Located off the 10 on anyone’s drive to or from L.A. is a relic of the past. A stadium, abandoned, except by birds and those who find it an irresistible discovery.

I visited it first years ago, bent on exploring this skeleton of yesteryear. I’ve heard many stories about its history. Some say it shut down because of a mob crime ring. Some say dogs raced there, others horses. It does not matter to me what happened, only what it is.

I have returned many times since. The rubble, the broken-down escalators, the rusted metal of ancient machines and broken glass. These images haunted this storyteller’s mind. What story might do them justice?

I found one: the story of a girl who goes there, it’s her secret place, where she bares all clothes and emotions, and her desire to show her secret to someone else. But like so many dreams, it didn’t come together.

At the sight of the Stadium, most people mention horror. For them, it is a location that conjures ghosts, ghouls, violence, terror, and fear. For me, from the very beginning, it was beautiful and I had to find a story that agreed with me.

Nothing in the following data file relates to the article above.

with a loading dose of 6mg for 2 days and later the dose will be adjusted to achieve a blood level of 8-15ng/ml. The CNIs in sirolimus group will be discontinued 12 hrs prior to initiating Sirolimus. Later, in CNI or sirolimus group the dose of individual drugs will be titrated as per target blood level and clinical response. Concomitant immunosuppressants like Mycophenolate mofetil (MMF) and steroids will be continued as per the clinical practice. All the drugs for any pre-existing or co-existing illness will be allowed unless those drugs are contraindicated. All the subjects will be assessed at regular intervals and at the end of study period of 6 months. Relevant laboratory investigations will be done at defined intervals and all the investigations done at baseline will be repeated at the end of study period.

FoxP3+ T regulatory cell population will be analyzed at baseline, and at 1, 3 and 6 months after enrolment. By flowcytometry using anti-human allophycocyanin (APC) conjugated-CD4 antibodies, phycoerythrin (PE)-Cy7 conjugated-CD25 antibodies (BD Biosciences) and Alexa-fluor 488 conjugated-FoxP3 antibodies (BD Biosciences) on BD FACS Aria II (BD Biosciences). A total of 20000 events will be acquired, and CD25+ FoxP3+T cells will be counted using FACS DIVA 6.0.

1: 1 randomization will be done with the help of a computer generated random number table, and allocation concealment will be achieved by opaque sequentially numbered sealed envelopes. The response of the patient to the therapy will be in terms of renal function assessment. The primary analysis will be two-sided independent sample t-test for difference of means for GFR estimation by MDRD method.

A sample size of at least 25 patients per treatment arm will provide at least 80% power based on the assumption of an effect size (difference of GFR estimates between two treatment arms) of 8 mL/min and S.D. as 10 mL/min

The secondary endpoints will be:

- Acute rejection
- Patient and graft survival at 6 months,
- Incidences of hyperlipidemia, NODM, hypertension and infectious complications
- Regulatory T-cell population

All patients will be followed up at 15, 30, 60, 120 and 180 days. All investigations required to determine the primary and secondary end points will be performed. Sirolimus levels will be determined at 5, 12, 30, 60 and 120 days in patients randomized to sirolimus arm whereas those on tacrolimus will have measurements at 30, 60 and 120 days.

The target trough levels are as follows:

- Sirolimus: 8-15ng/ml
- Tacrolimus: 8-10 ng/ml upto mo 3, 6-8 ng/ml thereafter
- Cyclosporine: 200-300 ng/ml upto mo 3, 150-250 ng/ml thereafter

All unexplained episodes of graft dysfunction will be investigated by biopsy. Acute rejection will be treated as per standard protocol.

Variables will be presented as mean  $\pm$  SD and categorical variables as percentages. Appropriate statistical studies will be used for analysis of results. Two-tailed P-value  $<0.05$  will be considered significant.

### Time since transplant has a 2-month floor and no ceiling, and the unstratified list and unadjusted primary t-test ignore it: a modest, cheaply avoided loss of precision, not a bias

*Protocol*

A writer now faded in memory like the Stadium: Sherwood Anderson. He influenced Hemingway, an inspiration for a whole generation of writers that changed stories. And his stories are beautiful. There is one in particular that I like very much; it’s called I Want to Know Why.

We don’t have much time for stories anymore I suppose, even short ones. I will not try to summarize Anderson’s because it deserves to be read. I feel a great loss for anyone who doesn’t know the great American storytellers.

We are telling Anderson’s story and part of it takes place in the Stadium. We’re not trying to adapt it in the formal sense. No. We are re-telling the story as if around a campfire, recounting a version of a story long passed down.

I feel we have abandoned our storytellers, our stories and our real hunger to tell them, just as we have abandoned the Stadium, something mysterious and grand and wonderful.

-Travis Mills